• Title: Hemodynamics: A Source of Intrigue for Pure and Applied Mathematicians
    • Abstract: Fluid dynamics has appeal for both applied and pure mathematicians. The study of blood flow, or hemodynamics, began with Poiseuille in the early 19th century when he was looking to mathematically describe blood flow through narrow tubes. This encouraged other mathematicians to investigate fluids leading to the famous Navier-Stokes (NS) equations, and the beginning of fluid dynamics. For pure mathematicians, there is still a continued search for 3-dimensional solutions to the NS-equations, and if they do exist, are the solutions smooth. For applied mathematicians, solving the NS-equations is a difficult task. In 3-dimensions, we turn to using numerical techniques such as the Finite Element Method (FEM). An example of blood flow in the human aorta using the FEM will be presented graphically.
  • Andrew McEachern, University of Guelph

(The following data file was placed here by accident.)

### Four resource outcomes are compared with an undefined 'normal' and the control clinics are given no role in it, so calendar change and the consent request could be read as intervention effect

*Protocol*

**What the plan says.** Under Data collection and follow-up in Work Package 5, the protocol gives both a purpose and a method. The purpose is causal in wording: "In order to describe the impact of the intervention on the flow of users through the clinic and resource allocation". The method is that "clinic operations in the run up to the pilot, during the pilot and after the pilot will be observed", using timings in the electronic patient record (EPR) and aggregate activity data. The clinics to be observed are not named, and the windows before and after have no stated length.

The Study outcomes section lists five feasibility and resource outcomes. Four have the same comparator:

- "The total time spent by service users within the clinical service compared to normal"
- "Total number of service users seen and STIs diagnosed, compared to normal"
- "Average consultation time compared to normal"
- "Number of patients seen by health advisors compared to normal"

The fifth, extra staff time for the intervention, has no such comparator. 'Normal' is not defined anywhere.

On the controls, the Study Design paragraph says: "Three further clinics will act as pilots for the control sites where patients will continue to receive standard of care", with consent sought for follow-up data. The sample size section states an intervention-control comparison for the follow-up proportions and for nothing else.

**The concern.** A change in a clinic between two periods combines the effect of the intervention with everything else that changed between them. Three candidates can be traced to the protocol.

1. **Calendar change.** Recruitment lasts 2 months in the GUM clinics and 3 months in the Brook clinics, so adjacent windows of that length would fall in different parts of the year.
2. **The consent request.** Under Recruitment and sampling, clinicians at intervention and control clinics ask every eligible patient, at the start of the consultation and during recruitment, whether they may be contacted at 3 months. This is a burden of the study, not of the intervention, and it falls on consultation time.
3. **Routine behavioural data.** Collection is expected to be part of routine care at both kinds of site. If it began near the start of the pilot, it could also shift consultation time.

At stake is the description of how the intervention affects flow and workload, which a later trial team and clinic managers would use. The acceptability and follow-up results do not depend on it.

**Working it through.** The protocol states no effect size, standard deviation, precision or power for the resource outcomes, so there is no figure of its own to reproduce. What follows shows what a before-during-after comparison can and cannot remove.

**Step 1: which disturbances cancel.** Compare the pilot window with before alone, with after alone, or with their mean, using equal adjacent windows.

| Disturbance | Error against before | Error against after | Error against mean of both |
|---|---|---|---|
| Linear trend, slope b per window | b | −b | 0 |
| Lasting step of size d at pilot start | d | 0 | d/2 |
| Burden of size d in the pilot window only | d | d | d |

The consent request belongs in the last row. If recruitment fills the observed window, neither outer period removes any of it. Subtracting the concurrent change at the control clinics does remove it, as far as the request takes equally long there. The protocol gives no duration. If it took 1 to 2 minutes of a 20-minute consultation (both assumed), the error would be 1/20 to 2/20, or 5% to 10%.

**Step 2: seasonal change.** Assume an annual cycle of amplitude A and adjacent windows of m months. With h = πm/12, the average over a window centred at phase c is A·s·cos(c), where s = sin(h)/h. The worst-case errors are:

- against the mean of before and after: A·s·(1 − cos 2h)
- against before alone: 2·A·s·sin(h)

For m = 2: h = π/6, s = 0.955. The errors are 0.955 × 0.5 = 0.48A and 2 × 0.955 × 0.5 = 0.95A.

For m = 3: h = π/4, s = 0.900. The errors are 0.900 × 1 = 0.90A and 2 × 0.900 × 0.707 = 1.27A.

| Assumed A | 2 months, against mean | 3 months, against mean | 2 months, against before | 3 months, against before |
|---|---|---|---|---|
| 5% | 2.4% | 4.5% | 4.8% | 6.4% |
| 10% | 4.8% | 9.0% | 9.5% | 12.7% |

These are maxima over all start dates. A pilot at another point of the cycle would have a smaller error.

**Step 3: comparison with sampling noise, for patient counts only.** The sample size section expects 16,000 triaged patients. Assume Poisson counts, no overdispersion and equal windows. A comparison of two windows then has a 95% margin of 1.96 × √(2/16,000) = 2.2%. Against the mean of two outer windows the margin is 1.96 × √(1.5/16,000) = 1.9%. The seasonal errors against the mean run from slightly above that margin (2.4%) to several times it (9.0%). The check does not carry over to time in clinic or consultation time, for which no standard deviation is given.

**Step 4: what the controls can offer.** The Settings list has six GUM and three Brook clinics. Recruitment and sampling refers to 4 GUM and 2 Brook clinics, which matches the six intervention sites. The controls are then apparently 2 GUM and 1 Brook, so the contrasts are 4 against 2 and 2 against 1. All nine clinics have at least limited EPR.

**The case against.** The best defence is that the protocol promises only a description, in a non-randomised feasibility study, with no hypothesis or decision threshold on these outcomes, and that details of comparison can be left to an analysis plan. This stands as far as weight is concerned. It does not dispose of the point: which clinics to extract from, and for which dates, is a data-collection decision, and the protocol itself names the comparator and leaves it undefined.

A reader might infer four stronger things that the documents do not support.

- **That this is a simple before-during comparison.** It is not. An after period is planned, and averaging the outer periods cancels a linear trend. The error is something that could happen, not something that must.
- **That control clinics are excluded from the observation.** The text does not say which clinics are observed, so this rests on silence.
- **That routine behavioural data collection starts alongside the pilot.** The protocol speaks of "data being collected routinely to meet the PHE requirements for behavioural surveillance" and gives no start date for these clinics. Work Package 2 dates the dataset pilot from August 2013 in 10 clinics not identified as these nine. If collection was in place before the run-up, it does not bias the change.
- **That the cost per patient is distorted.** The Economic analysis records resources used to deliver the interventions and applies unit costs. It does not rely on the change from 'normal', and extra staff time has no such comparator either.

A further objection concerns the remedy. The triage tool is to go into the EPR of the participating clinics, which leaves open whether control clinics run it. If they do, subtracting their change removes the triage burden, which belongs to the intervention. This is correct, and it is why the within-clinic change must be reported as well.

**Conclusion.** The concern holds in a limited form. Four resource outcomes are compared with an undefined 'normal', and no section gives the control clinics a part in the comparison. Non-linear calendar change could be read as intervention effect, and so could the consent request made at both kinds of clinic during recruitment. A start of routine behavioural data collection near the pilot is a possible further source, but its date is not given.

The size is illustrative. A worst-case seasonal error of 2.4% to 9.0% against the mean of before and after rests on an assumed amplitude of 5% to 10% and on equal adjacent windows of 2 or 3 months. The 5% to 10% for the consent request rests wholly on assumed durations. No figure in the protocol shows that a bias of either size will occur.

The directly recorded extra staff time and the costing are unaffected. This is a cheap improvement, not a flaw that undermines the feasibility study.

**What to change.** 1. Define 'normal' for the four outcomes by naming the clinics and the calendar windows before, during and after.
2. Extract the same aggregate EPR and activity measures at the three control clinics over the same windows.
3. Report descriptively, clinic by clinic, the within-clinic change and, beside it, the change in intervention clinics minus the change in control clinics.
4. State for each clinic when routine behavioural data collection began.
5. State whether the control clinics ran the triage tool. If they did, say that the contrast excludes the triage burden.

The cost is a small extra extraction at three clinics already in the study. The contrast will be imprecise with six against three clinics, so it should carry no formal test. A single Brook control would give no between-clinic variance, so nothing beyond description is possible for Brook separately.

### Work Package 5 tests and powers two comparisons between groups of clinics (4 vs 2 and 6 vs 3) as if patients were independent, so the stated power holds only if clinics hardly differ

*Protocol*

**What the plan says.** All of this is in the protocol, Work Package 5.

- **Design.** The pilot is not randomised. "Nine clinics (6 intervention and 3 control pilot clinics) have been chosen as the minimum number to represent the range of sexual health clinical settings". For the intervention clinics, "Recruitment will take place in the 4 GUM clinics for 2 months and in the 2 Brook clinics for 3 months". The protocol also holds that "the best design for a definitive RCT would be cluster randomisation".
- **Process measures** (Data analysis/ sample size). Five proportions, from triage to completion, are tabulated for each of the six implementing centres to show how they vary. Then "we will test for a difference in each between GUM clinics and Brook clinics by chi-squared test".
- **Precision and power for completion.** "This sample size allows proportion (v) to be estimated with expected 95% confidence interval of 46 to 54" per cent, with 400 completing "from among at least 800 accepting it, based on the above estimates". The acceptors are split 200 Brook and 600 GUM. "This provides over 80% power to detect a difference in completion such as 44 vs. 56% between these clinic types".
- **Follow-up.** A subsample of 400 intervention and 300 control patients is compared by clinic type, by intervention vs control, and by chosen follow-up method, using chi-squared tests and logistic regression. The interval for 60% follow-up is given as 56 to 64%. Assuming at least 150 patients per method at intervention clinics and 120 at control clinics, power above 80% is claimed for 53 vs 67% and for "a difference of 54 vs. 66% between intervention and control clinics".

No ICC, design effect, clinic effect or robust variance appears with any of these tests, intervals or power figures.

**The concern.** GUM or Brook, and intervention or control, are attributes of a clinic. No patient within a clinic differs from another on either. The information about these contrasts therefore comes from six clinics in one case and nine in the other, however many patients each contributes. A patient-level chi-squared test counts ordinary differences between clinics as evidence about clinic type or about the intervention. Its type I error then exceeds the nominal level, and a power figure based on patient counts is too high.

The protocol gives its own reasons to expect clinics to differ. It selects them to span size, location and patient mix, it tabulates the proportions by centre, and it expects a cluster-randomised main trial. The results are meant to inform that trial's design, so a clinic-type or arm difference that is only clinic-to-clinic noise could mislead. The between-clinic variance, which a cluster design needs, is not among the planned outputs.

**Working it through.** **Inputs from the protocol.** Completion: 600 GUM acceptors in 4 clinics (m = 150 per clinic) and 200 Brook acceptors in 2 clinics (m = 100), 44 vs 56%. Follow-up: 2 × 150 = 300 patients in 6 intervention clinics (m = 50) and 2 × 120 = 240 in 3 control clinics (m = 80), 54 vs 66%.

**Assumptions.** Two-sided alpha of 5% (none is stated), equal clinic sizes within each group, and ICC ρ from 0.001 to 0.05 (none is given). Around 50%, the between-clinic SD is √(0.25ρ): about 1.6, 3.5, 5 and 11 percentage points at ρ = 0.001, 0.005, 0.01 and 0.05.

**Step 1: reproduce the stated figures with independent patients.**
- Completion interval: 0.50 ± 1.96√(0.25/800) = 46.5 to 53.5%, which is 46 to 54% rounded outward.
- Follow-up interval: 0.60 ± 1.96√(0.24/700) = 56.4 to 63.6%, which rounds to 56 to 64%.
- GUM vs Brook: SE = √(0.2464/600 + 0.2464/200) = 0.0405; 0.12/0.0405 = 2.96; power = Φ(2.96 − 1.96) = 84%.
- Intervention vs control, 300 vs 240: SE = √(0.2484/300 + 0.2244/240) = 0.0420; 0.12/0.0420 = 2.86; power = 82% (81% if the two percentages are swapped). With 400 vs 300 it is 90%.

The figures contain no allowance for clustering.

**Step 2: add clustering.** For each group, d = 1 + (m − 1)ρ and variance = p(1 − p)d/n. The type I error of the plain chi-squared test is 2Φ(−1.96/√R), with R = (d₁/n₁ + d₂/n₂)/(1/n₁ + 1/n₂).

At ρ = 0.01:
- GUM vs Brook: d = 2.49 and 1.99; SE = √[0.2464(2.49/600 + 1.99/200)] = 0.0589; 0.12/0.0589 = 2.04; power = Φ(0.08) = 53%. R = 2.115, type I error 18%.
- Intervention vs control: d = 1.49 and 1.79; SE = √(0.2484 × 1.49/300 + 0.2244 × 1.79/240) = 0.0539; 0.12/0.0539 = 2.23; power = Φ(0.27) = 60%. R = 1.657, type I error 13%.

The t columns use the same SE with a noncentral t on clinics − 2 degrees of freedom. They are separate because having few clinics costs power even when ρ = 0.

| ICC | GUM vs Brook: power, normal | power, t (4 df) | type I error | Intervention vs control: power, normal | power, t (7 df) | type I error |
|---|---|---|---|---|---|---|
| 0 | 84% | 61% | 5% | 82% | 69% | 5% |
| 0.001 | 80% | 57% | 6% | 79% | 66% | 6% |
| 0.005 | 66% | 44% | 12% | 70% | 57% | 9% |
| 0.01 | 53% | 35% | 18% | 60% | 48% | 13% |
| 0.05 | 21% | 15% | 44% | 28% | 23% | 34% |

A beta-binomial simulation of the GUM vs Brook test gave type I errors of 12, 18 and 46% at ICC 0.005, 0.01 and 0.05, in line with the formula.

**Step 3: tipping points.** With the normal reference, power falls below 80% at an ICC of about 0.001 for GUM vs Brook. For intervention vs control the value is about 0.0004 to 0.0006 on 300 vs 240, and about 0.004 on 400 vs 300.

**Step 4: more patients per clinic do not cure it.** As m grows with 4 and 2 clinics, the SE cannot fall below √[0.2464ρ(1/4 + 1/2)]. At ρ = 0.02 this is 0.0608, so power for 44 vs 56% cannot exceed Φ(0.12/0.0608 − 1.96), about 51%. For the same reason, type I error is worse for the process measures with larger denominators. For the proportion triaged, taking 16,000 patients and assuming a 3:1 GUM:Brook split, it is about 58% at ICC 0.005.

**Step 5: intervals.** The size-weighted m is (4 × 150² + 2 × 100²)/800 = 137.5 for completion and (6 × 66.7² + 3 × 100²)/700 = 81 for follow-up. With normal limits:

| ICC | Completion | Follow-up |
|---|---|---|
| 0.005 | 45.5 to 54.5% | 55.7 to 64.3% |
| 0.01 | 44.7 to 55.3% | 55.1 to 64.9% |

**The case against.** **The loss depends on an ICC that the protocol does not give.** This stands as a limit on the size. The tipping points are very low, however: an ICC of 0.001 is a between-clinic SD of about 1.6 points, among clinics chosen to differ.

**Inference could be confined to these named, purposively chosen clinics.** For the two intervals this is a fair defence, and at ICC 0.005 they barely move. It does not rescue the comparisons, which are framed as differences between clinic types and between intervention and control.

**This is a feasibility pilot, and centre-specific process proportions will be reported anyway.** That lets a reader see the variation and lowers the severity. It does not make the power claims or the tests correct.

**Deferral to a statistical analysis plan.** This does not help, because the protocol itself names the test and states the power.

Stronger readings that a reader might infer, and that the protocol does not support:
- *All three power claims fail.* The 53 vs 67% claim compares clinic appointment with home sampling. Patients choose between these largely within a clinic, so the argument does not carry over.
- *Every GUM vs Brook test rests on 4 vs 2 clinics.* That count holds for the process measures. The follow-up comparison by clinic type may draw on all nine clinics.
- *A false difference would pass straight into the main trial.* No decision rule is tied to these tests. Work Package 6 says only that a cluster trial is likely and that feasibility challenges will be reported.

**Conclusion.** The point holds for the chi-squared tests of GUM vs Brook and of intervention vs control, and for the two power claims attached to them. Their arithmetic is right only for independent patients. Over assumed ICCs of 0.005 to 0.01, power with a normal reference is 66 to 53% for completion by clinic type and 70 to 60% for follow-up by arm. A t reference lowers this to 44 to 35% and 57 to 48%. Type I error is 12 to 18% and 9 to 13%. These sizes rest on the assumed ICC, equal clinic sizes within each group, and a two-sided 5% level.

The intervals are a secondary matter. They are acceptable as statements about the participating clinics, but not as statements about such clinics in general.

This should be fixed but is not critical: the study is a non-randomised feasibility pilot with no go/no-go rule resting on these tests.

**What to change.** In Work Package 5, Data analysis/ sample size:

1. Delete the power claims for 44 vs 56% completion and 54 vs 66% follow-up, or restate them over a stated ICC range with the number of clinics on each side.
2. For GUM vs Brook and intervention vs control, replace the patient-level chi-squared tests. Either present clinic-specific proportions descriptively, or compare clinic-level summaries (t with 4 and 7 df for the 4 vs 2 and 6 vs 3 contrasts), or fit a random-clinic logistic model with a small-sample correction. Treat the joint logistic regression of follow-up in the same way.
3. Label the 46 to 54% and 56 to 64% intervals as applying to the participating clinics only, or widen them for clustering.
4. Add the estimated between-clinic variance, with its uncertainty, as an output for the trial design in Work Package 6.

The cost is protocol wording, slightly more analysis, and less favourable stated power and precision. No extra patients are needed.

• Title: Side Effect Machines and Ring Optimization
    • Abstract: The explosion of available sequence data necessitates the development of sophisticated machine learning tools with which to analyze them. This study introduces a sequence-learning technology called side effect machines, and an optimization technique using ring structure. A comparison is done between side effect machines evolved in the ring structure and side effect machines evolved using a standard evolutionary algorithm based on tournament selection. At the core of the training of side effect machines is a nearest neighbor classifier. A parameter study was performed to investigate the impact of the division of training data into examples for nearest neighbor assessment and training cases. The parameter study demonstrates that parameter setting is important in the baseline runs but had little impact in the ring-optimization runs. The ring optimization technique was also found to exhibit improved performance and also more reliable training performance. Side effect machines are tested on two types of synthetic data, one based on GC-content and the other checking for the ability of side effect machines to recognize an embedded motif. Three types of biological data are used, a data set with different types of immune-system genes, a data set set with normal and retro-virally derived human genomic sequence, and standard and nonstandard initiation regions from the cytochrome-oxidase subunit one in the mitochondrial genome.
  • Ali Moatadelro, University of Western Ontario
    • Title: A Riemann-Roch theorem for NC-two torus